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Last November, a group of suing Disney employees demanded the opportunity to conduct a statistical analysis of pay data to prove gender disparities that they allege occur throughout the studio’s workforce. It turns out that Disney had already hired consultants in 2017 to study the issue. On Friday, a Los Angeles Superior Court judge ruled that as part of the ongoing lawsuit, Disney would have to disclose more information on the communications and documents related to this pay equity study.
According to the judge’s decision, the decision to hire the outside consulting firm of Willis Towers Watson was made by Shawna Swanson, an associate general counsel at Disney. The consultant’s study then kicked off a discussion among 33 Disney employees, most of whom worked in the Human Resources and Compensation departments.
The plaintiffs in the case — a number of women who say they are paid less than men who perform similar work — have been attempting to compel documents related to the study. In a motion, they asserted that these documents “would tend to show that Disney systematically discriminates against female employees, and that the discrimination is knowing and willful.”
Disney responded that it wasn’t trying to keep “secret” any information and that the underlying pay data was discoverable, but that the analysis was covered by attorney-client privilege. Disney added that there was no evidence that any of this was disseminated widely or prepared for any purpose other than legal advice. For example, the defendant said the consultants weren’t engaged to advise on an internal investigation, PR strategy, business product or day-to-day operations.
In an order, L.A. Superior Court Judge Daniel Buckley appears skeptical of Disney’s arguments.
While he hasn’t yet decided whether these documents are privileged or not, Buckley does note that Swanson spontaneously requested the study “without any prompting or direction from her ‘client,’ Disney” and then failed “to provide any legal advice to her corporate ‘client.'”
The judge then goes through chapter and verse on when there’s no presumption of confidentiality before deeming Disney’s privilege logs to be insufficient.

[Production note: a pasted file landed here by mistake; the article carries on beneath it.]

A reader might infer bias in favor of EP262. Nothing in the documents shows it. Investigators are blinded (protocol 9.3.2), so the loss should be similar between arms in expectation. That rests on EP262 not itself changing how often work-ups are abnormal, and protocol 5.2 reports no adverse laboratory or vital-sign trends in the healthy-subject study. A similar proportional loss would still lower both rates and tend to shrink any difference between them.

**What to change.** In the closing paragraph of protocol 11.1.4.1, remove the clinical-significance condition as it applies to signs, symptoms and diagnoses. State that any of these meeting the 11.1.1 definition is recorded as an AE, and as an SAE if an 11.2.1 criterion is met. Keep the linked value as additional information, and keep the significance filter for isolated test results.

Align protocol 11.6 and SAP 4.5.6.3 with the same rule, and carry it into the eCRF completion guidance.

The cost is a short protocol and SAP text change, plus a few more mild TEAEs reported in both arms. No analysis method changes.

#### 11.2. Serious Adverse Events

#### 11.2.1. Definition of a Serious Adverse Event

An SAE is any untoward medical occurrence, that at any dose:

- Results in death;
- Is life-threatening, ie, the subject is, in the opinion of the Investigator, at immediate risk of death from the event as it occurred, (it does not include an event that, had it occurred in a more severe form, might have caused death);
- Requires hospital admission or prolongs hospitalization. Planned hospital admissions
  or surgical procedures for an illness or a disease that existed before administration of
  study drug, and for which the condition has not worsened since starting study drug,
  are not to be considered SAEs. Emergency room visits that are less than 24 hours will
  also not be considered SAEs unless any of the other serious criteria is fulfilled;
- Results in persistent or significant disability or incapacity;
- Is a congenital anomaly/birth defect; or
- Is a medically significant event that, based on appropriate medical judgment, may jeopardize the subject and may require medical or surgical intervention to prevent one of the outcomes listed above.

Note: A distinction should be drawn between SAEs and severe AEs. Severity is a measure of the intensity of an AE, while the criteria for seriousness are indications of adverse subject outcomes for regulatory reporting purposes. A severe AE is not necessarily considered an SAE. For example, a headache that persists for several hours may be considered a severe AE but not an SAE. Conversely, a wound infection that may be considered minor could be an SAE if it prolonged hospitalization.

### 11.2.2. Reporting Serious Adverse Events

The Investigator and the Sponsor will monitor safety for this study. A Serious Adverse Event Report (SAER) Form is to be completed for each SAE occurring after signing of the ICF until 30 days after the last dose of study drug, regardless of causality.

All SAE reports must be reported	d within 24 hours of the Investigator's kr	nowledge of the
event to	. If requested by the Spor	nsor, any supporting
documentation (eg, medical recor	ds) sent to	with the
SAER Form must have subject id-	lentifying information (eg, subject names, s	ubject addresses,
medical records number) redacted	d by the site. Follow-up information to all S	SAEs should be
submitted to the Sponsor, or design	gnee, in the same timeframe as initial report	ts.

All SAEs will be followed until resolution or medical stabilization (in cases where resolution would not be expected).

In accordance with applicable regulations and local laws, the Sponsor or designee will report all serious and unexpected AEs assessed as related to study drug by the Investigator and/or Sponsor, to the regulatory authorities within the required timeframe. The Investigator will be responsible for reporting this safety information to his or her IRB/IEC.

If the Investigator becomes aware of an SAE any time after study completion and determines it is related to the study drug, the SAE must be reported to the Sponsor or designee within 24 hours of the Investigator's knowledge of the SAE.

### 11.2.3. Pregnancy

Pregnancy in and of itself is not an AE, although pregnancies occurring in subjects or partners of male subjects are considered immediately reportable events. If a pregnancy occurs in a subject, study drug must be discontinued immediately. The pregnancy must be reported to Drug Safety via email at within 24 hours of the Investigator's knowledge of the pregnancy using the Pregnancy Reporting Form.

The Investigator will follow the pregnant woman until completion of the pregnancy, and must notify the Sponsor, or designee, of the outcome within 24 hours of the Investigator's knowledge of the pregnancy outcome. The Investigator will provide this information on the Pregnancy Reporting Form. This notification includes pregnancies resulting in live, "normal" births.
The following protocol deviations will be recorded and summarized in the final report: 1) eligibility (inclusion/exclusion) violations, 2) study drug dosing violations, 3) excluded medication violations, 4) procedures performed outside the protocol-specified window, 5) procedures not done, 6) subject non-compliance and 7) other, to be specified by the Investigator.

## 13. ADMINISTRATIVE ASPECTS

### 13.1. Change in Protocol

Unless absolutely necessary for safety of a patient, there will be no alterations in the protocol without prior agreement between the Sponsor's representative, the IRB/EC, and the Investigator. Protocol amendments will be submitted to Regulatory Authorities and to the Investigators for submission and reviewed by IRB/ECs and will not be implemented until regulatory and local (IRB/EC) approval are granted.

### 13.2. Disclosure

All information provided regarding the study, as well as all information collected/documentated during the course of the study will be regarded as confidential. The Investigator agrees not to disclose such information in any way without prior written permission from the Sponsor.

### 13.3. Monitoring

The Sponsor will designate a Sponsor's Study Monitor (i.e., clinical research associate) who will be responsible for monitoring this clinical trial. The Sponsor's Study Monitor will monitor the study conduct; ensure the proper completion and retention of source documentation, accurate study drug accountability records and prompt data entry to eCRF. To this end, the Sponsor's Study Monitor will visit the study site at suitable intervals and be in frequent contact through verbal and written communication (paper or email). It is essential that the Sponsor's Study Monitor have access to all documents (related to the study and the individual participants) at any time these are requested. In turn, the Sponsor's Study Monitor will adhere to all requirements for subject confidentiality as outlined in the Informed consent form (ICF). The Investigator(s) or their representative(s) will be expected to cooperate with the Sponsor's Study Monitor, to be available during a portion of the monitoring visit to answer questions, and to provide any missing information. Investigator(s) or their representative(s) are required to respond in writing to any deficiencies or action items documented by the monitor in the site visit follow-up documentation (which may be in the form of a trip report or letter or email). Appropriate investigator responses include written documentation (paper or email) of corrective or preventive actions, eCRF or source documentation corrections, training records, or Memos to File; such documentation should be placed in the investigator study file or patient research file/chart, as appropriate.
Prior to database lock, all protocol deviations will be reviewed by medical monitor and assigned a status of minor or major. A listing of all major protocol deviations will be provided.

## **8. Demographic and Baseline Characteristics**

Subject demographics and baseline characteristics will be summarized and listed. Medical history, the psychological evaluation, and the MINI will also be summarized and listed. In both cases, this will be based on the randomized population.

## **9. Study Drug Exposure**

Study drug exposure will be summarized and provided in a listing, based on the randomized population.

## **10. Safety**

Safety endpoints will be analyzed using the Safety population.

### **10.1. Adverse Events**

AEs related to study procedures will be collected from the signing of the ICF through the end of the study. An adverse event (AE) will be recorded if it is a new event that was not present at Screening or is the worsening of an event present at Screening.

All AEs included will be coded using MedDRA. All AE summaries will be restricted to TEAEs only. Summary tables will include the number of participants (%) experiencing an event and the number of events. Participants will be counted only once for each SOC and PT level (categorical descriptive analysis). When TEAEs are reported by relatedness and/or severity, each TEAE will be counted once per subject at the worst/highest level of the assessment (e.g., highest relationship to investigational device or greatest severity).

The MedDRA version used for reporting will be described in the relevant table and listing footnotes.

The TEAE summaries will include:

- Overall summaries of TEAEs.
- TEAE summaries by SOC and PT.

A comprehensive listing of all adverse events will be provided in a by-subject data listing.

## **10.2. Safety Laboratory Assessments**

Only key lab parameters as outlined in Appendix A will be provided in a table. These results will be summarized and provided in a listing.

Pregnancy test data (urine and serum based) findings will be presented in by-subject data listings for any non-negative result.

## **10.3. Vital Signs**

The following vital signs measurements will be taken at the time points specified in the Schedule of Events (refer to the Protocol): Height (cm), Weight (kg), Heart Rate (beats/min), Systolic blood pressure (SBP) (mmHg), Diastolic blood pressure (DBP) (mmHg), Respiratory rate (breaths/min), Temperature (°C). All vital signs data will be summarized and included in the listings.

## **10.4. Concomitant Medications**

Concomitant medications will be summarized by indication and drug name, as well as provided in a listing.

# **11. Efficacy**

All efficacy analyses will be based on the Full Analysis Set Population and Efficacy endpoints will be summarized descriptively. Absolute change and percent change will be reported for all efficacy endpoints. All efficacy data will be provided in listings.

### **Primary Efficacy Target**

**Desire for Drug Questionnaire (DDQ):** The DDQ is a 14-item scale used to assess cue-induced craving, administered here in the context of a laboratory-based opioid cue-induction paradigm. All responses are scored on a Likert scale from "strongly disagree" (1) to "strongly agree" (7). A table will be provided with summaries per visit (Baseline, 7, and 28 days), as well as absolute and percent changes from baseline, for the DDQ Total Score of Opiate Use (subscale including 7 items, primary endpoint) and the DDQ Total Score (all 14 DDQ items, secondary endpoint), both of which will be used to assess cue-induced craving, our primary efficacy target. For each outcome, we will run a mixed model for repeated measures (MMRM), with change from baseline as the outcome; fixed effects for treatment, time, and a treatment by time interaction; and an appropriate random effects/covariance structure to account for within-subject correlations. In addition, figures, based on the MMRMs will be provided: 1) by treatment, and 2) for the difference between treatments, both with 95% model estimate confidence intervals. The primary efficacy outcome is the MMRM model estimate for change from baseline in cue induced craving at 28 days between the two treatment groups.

“While Defendants adequately explain that their in-house counsel enlisted the aid of Compensation and HR personnel for purposes of obtaining the data and information necessary for WTW to conduct its analysis (that the in-house attorneys used to provide legal advice), that explanation holds little water with respect to communications that occurred only between non-attorneys after Defendants received WTW’s final deliverable,” writes the judge. “Moreover, that the after-the-fact communications occurred only between non-attorney personnel and executives, including sometimes exclusively between individuals that were not privy to initial receipt of the analysis from WTW, further indicates the potential non-privileged business purpose of those communications.”
Meaning, even if the 2017 pay equity study itself is off limits to the women suing Disney, there could very well be communications within Disney triggered by the study that could become evidence in the case. What’s more, even when Disney’s in-house lawyers were on the email chain, if the communications don’t include legal opinions, the judge appears to be open to the possibility that these emails could become non-secret too. For now, Disney must at least outline each of the documents being withheld. A further decision on whether these documents are truly privileged figures to come later.
Finally, Buckley also rules that Disney must give up its agreement with the consulting firm. States the judge in his order, “Even assuming a retention agreement between an attorney and client is privileged under California law, it does not follow that an attorney’s (or even a client’s) agreement with an outside consultant or analyst is similarly privileged.”
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